It is fundamentally important for all CSR professionals to take heed of these kind of insights to help formulate their own plans and deliverables over the coming year - so often we are led by the desire to make a difference by what ‘needs’ to be done, but without the ‘buy-in’ from the rest of the business it may be difficult to implement change. Without a credible business case our sustainability improvements won’t get traction. If we are smart, we can use such insights to flex and change our direction to achieve maximum output from our efforts (or impact).
Before the briefing, I can’t deny the news of declining growth and poor sales on top of the general misery that has been reported on the high street has impacted my own business as two of my clients have succumbed to market forces in the last 12 months. The good news is that overall the reality is not as cataclysmic as what is being reported in the media, and whilst sales figures are generally down, they are not quite as bad as we might think - here are some areas of optimism:
- Less than a 1% fall in foot fall in 2018 when compared to 2017
- Black Friday sales are becoming stronger than Boxing Day sales
- Pubs and leisure saw a 4% growth
- Fast fashion for the younger market is still leading in terms of sales
- Personalised gifts and customisation did really well
- Some department stores were up - Selfridges top of the list
The PwC team went on to share ways in which the consumer is spending differently and gave predictions for consumer behavior change in 2019. Highly insightful surveys carried out by PwC show a real change in mindset, here a few that stood out to me:
- More cautious purchases
- Hunting for value for money
- Eat in more
- Overall looking to spend less
Perhaps consumer caution is partly from an unknown Brexit outcome which could have a negative economic impact greater than the financial crisis of 2007 - I don't think anyone in the room dared to think too much about what devastation a ‘hard-Brexit’ could do to the high street, which is already finding conditions difficult. In tandem with the unknowns of a disorderly Brexit scenario is the predicted global growth slowdown over 2019.
There was a discussion around trends and I was nicely surprised to see the word ‘sustainability’ was noted as a trend. This seemed to be primarily promoted by retailers (rather than the consumer) and it wasn't specific as to supply chain or else. There was little mention of consumers wanting to invest their money in sustainable products or brands - and it felt that the sustainability trend was driven by retailers.
Overall, with sustainability being ‘on-trend’ in these discussions (and note, as ‘trendy’ as Artificial Intelligence and Predictive Analytics) retailers will have to be more innovative and targeted to deliver more on their sustainability agendas with most retailers suffering from restricted budgets due to lower sales and profit margins.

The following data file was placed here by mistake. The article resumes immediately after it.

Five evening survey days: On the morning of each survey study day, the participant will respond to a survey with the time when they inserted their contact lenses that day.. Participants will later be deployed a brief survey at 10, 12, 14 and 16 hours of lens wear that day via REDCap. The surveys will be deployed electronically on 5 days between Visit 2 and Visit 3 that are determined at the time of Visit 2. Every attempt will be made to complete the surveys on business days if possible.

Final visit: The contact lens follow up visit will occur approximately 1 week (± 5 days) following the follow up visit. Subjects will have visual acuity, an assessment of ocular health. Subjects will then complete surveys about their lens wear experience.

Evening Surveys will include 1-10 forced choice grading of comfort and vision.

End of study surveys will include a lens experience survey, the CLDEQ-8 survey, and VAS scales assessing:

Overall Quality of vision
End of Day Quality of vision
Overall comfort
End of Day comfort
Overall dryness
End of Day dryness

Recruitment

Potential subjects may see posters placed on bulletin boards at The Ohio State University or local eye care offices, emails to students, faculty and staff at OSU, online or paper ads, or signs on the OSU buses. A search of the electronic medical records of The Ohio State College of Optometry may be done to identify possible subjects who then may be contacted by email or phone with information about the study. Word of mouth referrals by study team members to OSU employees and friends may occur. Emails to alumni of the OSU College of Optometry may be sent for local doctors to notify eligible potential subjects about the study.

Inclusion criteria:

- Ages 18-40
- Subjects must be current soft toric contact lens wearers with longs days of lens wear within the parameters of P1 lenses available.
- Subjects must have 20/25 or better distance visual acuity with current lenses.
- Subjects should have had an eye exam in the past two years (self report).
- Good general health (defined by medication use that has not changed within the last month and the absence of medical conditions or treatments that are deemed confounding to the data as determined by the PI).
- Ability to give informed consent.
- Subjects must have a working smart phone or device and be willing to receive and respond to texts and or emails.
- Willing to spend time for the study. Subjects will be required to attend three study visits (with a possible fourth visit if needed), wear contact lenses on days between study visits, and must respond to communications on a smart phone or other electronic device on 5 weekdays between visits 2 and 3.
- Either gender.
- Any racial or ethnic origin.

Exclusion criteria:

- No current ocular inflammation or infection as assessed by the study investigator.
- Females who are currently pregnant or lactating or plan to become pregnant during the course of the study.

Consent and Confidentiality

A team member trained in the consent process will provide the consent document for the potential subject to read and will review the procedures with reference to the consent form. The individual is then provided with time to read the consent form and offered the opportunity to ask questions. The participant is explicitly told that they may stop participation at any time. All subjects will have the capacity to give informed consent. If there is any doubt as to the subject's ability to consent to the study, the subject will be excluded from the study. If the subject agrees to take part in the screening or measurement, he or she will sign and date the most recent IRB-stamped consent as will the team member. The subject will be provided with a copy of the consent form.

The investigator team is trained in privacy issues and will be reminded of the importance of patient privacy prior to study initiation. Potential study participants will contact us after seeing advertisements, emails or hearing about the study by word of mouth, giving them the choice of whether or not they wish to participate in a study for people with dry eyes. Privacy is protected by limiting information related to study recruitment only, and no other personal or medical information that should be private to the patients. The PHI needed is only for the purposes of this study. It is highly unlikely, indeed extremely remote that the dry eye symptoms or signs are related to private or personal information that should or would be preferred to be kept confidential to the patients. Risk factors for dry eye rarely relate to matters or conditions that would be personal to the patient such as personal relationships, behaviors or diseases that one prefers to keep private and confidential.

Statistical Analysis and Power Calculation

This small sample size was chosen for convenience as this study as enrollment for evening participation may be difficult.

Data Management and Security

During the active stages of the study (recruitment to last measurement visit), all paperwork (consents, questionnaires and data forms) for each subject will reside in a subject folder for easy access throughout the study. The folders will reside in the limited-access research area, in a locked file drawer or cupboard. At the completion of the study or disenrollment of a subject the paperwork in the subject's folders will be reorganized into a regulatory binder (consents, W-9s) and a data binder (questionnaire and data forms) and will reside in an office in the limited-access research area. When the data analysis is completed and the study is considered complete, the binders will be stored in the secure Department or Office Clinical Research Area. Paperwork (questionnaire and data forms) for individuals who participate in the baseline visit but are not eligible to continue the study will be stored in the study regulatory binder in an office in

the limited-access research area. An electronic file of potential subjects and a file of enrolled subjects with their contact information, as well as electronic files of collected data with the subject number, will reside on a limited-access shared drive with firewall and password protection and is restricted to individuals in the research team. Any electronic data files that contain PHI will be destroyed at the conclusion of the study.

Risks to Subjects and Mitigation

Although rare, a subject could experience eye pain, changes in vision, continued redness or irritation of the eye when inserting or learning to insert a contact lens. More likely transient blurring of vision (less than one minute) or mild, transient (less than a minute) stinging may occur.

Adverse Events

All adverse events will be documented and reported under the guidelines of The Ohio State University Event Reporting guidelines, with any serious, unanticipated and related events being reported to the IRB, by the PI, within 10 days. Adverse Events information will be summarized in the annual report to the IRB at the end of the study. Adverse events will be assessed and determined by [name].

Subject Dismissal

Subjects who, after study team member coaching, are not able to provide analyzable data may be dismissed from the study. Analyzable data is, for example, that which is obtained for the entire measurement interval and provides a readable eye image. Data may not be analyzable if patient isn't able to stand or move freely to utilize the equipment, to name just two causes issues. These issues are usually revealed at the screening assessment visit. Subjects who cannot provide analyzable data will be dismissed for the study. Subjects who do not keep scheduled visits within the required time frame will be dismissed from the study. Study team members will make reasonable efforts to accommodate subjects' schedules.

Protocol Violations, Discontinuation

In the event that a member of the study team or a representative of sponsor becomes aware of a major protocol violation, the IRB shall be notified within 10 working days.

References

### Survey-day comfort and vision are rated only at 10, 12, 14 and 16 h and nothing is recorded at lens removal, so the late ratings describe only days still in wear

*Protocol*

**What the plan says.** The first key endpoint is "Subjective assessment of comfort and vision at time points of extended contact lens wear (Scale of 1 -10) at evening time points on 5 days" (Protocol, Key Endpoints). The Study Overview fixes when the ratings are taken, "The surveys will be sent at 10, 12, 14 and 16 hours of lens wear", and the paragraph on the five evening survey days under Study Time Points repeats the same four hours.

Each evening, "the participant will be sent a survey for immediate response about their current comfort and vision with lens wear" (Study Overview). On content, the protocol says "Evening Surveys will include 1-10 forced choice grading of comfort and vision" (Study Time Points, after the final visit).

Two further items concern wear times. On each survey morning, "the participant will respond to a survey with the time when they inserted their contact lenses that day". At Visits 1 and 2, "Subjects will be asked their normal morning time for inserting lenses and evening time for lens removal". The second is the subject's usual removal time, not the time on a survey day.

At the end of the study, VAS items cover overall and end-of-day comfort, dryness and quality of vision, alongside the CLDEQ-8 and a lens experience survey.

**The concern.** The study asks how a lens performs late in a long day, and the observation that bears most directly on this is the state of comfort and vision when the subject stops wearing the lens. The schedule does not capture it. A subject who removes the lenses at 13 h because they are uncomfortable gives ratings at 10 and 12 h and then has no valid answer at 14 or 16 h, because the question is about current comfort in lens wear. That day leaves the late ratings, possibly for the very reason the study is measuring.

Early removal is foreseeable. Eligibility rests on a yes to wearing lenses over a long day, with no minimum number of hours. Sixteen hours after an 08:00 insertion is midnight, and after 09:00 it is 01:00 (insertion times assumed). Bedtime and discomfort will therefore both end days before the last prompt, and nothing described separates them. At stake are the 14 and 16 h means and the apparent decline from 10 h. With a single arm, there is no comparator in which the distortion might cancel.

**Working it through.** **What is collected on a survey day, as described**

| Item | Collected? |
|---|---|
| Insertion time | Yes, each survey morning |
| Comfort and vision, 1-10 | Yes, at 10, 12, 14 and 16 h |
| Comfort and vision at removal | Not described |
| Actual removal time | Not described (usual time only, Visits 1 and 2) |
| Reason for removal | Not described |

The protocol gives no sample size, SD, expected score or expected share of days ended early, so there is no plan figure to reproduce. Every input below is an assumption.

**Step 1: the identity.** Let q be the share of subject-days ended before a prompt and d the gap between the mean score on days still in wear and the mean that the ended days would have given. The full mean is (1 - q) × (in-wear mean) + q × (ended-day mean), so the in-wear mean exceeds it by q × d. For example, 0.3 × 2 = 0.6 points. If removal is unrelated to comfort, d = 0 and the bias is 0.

I hope the investment is not just in PR and Marketing for the purpose of making a little effort seem impressive! Conversely, I do hope that PR and marketing continue to engage and inform consumers of relevant issues - even if it is to document a baseline of where they are or commitments they have made. The banned Iceland tv commercial on Palm Oil which had nearly 6 million views on Youtube over Christmas is a good example of retailers improving their abilty to communicate with the consumer. It seems like a great time to engage the consumer, I’m excited to see more like this in 2019.
In technology application trends - an example was given of how Walmart are now using Blockchain to provide traceability of a lettuce in a matter of seconds, great that the item can be so easily and quickly traced back to its source farm, but my thought is what is the consumer going to ask next ‘was this made ethically and sustainably’?
Reading between the lines, I noted that the majority of consumers are finally starting to move away from ‘fast and rash’ to ‘slow and considered’. Albeit, this is not always true for the young fashionistas - they can’t get enough fast fashion!
There is no doubt it is a challenging trading environment, but there will be some clear winners and areas of opportunity from a sales perspective, but also through sustainability achievements. Those that can adapt quickly and respond to new demands will clearly be the winners in 2019 and beyond.
My top 5 takeaways:
- Think about retail and consumer changes, how will your own business respond and therefore how can you flex your sustainability activities in the coming year?
- Tap into the fact cautious consumers might be more considered and potentially want more information on sustainability, but ensure it is balanced with credible commitments and achievements made - not just hot air and sugar-coated glossy reports!
- Keep innovating on fast fashion - it's not going away and actually there is a potential for fast and slow to co-exist - just let’s make fast highly recyclable garments for fast fashion and well made reusable ones for slow fashion.
- Harness the fact that buyers want customised or personalised - they may have a stronger relationship with it and keep it for longer.
- Take traceability to another level – if we know where it comes from so what?….what does this mean to the consumer and also what are we doing to ensure that farm or factory is getting better (sustainability wise) because soon the consumer will want to know!